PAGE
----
Thomas was a real man who lived in Scotland in the 13th century. Known as Thomas Learmont or Thomas de Ercildoun, he is mentioned in charters from 1294 and 1260 – 1280, His father being Thome (Thomas) Rymour de Ercildoun. (Ercildoun being the name at the time for the present day village of Earlston in Galashiels, approximately 30 miles south east of Edinburgh) It has been speculated that he was known as Thomas the Rhymer due to his prophetic verses however it seems far more plausible that it is a corruption of his fathers’ name.

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Crom Cruach Idol

An idol set up on the plain of Magh Slécht, 'Plain of Adoration', near the present village of Ballymagauran, in County Cavan. It was created by King Tigernmas. Known as 'Lord of Death', Tigernmas is credited with the introduction of gold mining and of silverwork to Ireland. Some authorities have it that Tigernmas was a renegade Roman legion commander; this may be supported by the nature of the cult of Crom which has strong Eastern connections. Crom is notable in that children ('first-born') were sacrificed to him at Samhain, amidst general mayhem and orgiastic activities.  In a very old legend, found in the Dinnsenchus in the Book of Leinster, it is related that many centuries before the Christian era, King Tigerumas [Teernmas] and crowds of his people were destroyed in some mysterious way, as they were worshipping it on Samain Eve - the eve of the 1st November.

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The Petrifying Well

Over the years millions of people have come to see for themselves the amazing powers of The Petrifying Well. This ancient Well – formerly known as the Dropping Well –is believed to be the only one of its kind in England. At the time Mother Shipton was born, Knaresborough townsfolk believed the Well to be magic and never ventured near it, they had seen small twigs, leaves and perhaps a dead bird turned to stone in the Wells falling waters.

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Celts and Birth

Up until 150 years ago a baby had only an even chance of living past its 5th birthday, because so much of child birth was bound to death there are many superstitions and magical practices linked to childbirth, also many omens were used to provide future well being for a child by its parents.

To resolve the paradox of the Celtic Birth Myths, they must be regarded as symbols of the transcendental meaning of birth, of what birth is from the point of view of the unseen world. From an earthly standpoint a child is conceived inadvertently during the course of its parents' conjugal relations, without the intervention of any other agency. But from the point of view of the supernatural world, the child's birth is destined, the parents are chosen, the time and place are ordained, and the earthly life of the child is 'pre-figured' before he is conceived.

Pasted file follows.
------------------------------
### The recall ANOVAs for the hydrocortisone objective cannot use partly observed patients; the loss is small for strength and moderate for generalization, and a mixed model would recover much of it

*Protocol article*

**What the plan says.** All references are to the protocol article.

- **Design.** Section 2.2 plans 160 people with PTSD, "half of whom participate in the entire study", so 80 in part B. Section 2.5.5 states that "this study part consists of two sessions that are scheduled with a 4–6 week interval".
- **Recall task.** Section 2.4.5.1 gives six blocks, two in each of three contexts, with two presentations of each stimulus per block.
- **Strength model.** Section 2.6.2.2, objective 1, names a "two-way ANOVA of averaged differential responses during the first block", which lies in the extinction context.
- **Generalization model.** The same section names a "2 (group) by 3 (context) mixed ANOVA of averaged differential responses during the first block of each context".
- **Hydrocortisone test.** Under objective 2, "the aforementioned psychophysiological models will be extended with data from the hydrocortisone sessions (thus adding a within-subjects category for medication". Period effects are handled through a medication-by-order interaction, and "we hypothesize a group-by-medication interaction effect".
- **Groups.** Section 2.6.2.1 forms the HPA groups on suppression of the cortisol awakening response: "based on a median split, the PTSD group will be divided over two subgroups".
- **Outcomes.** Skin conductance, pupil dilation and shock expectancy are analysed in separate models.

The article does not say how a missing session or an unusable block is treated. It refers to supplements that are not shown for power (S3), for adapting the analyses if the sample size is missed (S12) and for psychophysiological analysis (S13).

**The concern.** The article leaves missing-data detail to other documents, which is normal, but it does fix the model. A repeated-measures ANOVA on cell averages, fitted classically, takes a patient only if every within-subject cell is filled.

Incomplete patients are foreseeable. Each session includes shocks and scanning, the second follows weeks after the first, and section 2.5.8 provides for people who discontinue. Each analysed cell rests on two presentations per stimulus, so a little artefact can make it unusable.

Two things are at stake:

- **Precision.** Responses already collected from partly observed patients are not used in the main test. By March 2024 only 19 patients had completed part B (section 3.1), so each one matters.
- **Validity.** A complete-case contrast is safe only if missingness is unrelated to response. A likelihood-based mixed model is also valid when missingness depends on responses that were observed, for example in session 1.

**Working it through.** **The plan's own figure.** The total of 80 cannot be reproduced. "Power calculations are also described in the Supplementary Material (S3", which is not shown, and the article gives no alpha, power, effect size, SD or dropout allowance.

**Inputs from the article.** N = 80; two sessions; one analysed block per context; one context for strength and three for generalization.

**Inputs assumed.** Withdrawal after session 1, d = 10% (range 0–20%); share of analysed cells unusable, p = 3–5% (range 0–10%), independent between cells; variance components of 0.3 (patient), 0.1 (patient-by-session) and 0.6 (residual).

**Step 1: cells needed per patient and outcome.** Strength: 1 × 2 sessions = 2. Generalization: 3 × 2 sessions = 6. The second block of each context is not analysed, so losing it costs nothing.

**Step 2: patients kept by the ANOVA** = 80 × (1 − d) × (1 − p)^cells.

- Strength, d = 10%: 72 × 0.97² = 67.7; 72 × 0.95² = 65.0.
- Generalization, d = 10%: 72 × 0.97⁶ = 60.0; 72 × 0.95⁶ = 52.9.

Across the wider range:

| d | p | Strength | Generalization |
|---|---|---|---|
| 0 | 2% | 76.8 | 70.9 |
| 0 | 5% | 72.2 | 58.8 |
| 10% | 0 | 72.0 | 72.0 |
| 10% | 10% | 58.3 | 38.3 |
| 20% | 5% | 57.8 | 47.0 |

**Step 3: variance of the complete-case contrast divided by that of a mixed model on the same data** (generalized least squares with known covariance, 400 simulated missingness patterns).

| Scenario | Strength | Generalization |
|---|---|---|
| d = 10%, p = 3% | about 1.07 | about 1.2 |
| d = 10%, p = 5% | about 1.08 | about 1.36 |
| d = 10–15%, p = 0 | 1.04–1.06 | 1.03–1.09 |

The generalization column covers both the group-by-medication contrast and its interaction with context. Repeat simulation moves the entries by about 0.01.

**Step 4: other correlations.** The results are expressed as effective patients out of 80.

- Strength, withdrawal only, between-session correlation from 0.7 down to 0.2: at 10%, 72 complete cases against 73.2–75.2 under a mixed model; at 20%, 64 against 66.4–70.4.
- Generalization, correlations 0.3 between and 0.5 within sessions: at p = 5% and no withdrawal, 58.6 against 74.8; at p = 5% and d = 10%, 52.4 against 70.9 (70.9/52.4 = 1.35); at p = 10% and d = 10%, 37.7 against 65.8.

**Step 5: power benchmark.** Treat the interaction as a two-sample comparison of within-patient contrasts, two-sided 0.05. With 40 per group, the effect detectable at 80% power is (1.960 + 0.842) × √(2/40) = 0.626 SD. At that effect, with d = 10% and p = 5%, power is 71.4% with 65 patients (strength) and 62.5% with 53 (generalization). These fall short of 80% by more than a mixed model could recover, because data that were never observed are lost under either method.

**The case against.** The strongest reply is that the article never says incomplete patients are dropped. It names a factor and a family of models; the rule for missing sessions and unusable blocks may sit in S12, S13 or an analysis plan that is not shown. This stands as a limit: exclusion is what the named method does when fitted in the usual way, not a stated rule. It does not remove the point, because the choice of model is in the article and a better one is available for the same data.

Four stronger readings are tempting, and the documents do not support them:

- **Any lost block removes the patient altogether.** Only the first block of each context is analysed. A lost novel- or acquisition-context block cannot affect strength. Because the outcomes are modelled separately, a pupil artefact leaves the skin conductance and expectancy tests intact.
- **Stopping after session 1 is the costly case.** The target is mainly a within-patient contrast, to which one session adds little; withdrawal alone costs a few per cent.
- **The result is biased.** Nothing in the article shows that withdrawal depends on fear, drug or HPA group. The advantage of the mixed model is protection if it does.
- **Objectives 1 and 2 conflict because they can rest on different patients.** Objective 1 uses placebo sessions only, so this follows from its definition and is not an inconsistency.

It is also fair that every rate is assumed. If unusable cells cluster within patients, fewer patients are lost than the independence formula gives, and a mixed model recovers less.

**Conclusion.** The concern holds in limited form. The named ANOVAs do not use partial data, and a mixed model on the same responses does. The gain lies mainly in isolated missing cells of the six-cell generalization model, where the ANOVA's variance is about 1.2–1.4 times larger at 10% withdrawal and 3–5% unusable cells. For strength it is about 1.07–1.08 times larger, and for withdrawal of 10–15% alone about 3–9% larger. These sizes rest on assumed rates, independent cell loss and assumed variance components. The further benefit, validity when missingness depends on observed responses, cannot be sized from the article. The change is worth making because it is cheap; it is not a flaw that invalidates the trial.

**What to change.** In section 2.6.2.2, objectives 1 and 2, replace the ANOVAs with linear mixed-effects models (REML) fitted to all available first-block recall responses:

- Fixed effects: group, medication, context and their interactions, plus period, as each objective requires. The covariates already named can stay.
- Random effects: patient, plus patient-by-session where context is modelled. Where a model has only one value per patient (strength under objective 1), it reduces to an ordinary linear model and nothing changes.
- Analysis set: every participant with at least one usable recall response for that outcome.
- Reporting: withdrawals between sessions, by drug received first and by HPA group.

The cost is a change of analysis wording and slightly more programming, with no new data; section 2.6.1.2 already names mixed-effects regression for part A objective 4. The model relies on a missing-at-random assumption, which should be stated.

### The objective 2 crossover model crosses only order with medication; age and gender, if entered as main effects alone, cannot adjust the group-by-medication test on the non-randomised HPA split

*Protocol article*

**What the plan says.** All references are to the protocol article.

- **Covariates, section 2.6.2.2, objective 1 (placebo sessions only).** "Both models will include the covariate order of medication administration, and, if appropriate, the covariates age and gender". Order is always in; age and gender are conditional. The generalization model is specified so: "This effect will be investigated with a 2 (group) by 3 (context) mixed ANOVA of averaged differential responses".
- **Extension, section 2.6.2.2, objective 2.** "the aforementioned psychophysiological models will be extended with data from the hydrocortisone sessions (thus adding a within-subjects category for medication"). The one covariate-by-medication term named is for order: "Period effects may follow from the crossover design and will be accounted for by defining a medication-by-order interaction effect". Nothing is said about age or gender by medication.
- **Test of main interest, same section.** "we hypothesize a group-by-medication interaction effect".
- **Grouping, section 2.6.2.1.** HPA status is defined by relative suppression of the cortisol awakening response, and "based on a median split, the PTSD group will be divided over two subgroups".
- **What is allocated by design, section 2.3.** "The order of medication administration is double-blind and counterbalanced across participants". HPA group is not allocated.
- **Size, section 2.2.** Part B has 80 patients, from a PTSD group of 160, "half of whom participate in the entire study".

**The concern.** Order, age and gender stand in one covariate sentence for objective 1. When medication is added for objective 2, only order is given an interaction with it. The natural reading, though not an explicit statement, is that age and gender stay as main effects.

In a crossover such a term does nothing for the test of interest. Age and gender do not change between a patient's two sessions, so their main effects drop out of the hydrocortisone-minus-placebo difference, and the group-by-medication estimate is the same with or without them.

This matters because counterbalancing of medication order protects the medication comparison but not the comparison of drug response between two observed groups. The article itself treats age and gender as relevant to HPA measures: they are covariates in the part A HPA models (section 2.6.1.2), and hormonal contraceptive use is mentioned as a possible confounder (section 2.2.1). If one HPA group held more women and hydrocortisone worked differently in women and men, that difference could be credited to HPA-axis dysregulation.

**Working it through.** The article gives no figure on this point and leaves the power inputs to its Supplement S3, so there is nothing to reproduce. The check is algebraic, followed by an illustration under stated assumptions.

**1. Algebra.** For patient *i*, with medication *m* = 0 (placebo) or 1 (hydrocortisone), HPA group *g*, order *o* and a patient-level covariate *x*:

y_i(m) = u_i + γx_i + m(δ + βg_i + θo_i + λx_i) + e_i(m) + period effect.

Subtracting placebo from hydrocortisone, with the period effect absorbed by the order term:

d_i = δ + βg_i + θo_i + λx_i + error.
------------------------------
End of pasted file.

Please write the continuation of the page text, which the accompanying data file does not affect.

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Wicca

The pentagram, a symbol of faith used by many Wiccans.Wicca (pronounced /ˈwɪkə/) is a neopagan, nature-based[1] religion. It was popularised in 1954 by Gerald Gardner, a retired British civil servant, who at the time called it Witchcraft and its adherents "the Wica".[2]

Wiccans, as followers of Wicca are now commonly known, typically worship a God[3] (traditionally the Horned God) and a Goddess (traditionally the Triple Goddess), who are sometimes represented as being a part of a greater pantheistic Godhead, and as manifesting themselves as various polytheistic deities. Other characteristics of Wicca include the ritual use of magic, a liberal code of morality and the celebration of eight seasonal-based festivals.

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Celts in Battle

Some accounts speak of how the Celts would roar and bang on their shield taunting their enemies prior to rushing into the battle. (The Celts believed in what was called "furor" or a spiritual frenzy while in battle) They were known to be barbaric but also excellent warriors. It was once said that the Celts could be seen going into battle naked. This can be found in Roman texts about the Celts.